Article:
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Discussion Starter #1
I'm looking at purchasing a '90 650sx. I think the price is right, and I'm looking forward to doing some work on it, but want to make sure nothing's out of line. The price is around $500 (negotiating) and it supposedly only has a bad stator but is otherwise sound. What bothers me more is that there's a crack in the upper hull, right below the hood, all the way down to the bumper rail. It's right in the curve where it goes from "vertical" to "horizontal".

Not so much worried about the crack itself, as I can fix that, but whether this is part of a bigger issue. Are these hulls known to crack? Are there common fixes that can be done, such as glassing in some re-enforcement on the inside of the hull?

I'm new to the forum, and (oh boy, here we go) more of a boater than a jetskier, but want something to play on. Thanks for any and all help.
 

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Not so much worried about the crack itself, as I can fix that, but whether this is part of a bigger issue. Are these hulls known to crack? Are there common fixes that can be done, such as glassing in some re-enforcement on the inside of the hull?

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I have been riding mine since 91. I don't have any cracks in my hull in any locations. And I have done some major jumping on it.
I had a buddie who cracked his hull but that was in the standing area under the ride mat. He weighs about 230lb and had jumped a 5' roller but landed really hard into the next wave, kinda pancaked it so to speak.
Another friend didn't strap down the handle pole while transporting and when it was bouncing up and down it caused some small hairline fractures on the inside of the hood near the rubber bumpers.
All in all I love my SX and have had a lot more fun than heartache.
$500 is a good price in the U.S. if it's a solid running machine. Replacement stators can be found online for a good price. Buy brand new, don't mess with used.
As well check the motor mounts the are a common failure for these machines and can be found for about $35.00 each, again go new.
I recently sold one of mine for $1500 but that"s up here in Canada.

Hope this helps in your decision.
 

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Discussion Starter #4
Thanks for the feedback, guys. I thought about the abuse, too, but from the looks of the rest of the ski (all stock), and the "supposed" history of the previous owner I was a bit surprised to see the crack. As for the handle bouncing/dropping, the hood is not cracked. Instead, it's the upper portion of the hull (above the rub rail), below the hood. Regardless, my concern is more about whether it can be fixed rather easily, and is this a know issue that will come back.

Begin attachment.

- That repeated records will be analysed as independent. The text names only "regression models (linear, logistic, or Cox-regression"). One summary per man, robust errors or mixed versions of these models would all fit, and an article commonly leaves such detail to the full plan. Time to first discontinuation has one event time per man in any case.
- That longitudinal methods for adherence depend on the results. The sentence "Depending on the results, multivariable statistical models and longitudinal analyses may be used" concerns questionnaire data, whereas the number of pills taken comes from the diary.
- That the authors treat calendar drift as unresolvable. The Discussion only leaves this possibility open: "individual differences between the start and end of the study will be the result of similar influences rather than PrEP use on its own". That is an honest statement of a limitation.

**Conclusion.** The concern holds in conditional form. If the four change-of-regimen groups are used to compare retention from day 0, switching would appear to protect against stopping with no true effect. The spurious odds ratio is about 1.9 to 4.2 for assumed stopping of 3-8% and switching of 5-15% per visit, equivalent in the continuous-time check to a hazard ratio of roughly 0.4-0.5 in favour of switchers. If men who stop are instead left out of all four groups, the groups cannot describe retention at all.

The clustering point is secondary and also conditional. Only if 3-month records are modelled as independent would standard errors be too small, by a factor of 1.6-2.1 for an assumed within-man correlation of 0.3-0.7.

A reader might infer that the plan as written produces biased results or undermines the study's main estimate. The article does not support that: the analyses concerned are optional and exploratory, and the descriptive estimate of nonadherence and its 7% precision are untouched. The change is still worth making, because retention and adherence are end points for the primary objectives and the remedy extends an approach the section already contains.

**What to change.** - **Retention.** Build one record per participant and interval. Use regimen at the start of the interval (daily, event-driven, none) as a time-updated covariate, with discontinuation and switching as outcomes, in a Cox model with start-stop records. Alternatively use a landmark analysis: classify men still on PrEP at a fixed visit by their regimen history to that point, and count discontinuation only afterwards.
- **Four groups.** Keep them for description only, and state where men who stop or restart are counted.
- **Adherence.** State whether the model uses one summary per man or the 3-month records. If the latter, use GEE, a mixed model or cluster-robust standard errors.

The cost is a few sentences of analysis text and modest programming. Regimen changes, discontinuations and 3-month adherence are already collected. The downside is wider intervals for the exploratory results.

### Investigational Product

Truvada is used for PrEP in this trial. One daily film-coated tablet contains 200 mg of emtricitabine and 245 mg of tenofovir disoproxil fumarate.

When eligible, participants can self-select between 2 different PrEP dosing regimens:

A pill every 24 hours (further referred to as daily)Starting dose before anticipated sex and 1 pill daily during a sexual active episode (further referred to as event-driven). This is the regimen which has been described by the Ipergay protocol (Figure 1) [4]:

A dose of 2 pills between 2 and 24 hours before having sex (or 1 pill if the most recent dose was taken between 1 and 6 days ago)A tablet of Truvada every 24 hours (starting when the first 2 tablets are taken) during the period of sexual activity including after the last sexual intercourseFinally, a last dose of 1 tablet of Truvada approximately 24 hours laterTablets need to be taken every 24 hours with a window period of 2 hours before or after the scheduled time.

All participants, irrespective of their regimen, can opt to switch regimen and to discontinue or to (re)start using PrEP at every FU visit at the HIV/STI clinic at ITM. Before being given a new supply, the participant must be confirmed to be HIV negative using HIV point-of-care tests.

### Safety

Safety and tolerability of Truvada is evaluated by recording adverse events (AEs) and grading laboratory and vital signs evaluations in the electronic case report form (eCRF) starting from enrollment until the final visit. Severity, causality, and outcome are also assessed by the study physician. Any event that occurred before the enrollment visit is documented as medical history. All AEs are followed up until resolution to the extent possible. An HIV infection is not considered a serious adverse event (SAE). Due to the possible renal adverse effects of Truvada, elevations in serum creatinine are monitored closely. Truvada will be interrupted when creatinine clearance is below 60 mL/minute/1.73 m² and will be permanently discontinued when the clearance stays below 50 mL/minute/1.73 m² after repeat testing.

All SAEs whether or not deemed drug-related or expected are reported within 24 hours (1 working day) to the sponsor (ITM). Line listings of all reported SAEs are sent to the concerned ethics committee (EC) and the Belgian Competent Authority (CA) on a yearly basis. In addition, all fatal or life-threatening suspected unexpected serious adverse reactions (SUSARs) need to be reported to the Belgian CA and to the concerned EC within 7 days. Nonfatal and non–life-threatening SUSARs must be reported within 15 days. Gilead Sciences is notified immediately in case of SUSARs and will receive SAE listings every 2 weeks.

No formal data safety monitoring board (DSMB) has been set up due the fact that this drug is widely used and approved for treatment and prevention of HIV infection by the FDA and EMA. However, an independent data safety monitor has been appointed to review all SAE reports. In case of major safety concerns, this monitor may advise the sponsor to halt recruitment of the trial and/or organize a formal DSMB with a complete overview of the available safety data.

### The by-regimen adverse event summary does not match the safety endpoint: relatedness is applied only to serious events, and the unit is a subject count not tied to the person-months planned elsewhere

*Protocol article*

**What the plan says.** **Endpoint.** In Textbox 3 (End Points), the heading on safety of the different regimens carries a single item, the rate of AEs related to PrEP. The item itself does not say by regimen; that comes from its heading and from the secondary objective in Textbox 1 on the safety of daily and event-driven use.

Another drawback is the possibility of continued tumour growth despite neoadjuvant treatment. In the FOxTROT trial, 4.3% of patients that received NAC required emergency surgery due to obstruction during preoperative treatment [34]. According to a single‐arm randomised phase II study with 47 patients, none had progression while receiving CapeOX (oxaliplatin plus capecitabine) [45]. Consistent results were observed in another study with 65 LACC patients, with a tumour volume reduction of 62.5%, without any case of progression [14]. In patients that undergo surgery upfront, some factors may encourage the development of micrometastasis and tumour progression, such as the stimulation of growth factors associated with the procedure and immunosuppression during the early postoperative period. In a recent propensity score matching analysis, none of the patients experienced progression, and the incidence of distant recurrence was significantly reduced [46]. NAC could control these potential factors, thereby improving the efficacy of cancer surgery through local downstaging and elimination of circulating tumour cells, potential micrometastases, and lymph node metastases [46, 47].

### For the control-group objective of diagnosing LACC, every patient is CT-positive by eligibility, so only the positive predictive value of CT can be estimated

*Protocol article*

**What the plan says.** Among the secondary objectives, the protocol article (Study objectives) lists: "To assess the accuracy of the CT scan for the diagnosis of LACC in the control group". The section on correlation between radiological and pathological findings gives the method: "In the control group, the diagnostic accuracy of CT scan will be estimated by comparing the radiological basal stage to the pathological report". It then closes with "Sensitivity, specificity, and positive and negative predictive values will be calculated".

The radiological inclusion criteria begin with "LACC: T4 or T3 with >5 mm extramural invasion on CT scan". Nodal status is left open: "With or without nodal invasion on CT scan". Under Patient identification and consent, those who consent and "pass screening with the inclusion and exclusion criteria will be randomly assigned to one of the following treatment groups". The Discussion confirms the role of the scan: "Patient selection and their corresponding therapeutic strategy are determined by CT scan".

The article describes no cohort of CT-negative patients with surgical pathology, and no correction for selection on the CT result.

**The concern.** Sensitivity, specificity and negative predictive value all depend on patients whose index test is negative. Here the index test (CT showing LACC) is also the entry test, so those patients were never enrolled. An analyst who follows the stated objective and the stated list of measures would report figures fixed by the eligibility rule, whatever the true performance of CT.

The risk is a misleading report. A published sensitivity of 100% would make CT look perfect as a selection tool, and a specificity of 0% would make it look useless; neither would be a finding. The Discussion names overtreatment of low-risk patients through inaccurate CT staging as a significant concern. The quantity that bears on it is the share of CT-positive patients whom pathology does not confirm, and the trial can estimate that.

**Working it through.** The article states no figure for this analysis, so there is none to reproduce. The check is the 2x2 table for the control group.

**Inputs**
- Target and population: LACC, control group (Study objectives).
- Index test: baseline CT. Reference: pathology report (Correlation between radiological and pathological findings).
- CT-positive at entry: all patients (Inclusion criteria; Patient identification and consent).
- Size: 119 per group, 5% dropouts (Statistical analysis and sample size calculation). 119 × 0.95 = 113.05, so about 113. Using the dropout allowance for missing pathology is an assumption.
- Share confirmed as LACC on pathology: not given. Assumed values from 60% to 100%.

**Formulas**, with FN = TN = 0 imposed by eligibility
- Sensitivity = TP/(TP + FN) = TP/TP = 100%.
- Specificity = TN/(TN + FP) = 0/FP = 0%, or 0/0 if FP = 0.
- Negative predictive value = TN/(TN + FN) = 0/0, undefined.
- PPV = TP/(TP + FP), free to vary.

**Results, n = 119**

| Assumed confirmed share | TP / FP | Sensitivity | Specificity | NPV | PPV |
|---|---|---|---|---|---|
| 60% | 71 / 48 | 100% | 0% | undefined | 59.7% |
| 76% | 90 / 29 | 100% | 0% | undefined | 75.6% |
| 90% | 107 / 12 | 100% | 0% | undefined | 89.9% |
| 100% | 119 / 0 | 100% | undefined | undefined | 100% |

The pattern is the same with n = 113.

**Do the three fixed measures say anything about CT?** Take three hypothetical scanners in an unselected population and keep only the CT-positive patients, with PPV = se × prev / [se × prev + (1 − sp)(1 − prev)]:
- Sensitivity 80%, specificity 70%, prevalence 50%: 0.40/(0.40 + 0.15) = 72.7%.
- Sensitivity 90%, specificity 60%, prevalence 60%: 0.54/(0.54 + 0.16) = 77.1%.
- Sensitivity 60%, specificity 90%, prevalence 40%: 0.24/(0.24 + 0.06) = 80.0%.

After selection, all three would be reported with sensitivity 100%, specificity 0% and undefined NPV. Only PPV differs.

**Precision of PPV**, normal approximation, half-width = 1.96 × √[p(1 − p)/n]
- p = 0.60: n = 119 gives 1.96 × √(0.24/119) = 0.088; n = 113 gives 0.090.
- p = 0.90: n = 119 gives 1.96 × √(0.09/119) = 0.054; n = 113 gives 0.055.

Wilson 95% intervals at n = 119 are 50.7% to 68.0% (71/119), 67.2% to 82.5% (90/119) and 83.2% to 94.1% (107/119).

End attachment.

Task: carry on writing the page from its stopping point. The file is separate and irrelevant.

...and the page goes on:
Just-in-time,
I agree, it needs to be done right, and that's why I'm asking about it. You seem familiar with the issue. Can you please provide more details regarding fixing, etc?

Thanks again.
 

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Glassing is pretty straight forward work. Prep will take you the longest. but it's simple to do other than the fact the you'll have to lay the ski on it's side to get to the inside of the hull. If you are able, dropping the motor out will give you plenty more room to work with and it'll be easier to maneuver the ski into postion.

Check on the inside of the hull for the full extent of the crack on the raw fiberglass (it could extend down into/below the bump rail, but probably not). If it's fairly small, the work will be very minimal. sand the external area surround ing the crack and clean thoroughly to remove all dust and glass particles (MAKE SURE YOU USE A FILTER BREATHING APPARATUS AND SAFETY GLASSES/GOGGLES!!!).

For the external part you can opt to just leave it alone as laying glass and keeping it pretty is quite tricky and putting gel-coat down really sucks if you've never tried it before, but you might want to add some resin along the crack and buff it out later to hide the scar (might not be the best option in the world, but it works!).

Back to the inside, soak some glass strips in resin and lay them from stem to stern appx. 4"-6" on either side of the crack (stacked similar like bacon in the package or you can use 4" wide stips with 2" overlapping on either side like grout in a brick wall [if any of this makes sense?****]), careful not to add too many layers on top of each other. Push the first layer down into the crack and remove all bubbles that may be present if possible (chances are the crack is very tiny, so use your best judgement). The purpose is to take up the extra space with resin/glass so it will become permanent and strong as new. Also, the layering adds extra friction between the layers of glass making it stronger without needing 5 layers to get the job done. Let the pieces sit for a couple days to harden and sand off any major excess resin without removing any of the glass.


***** here's an example of the layering I was talking about

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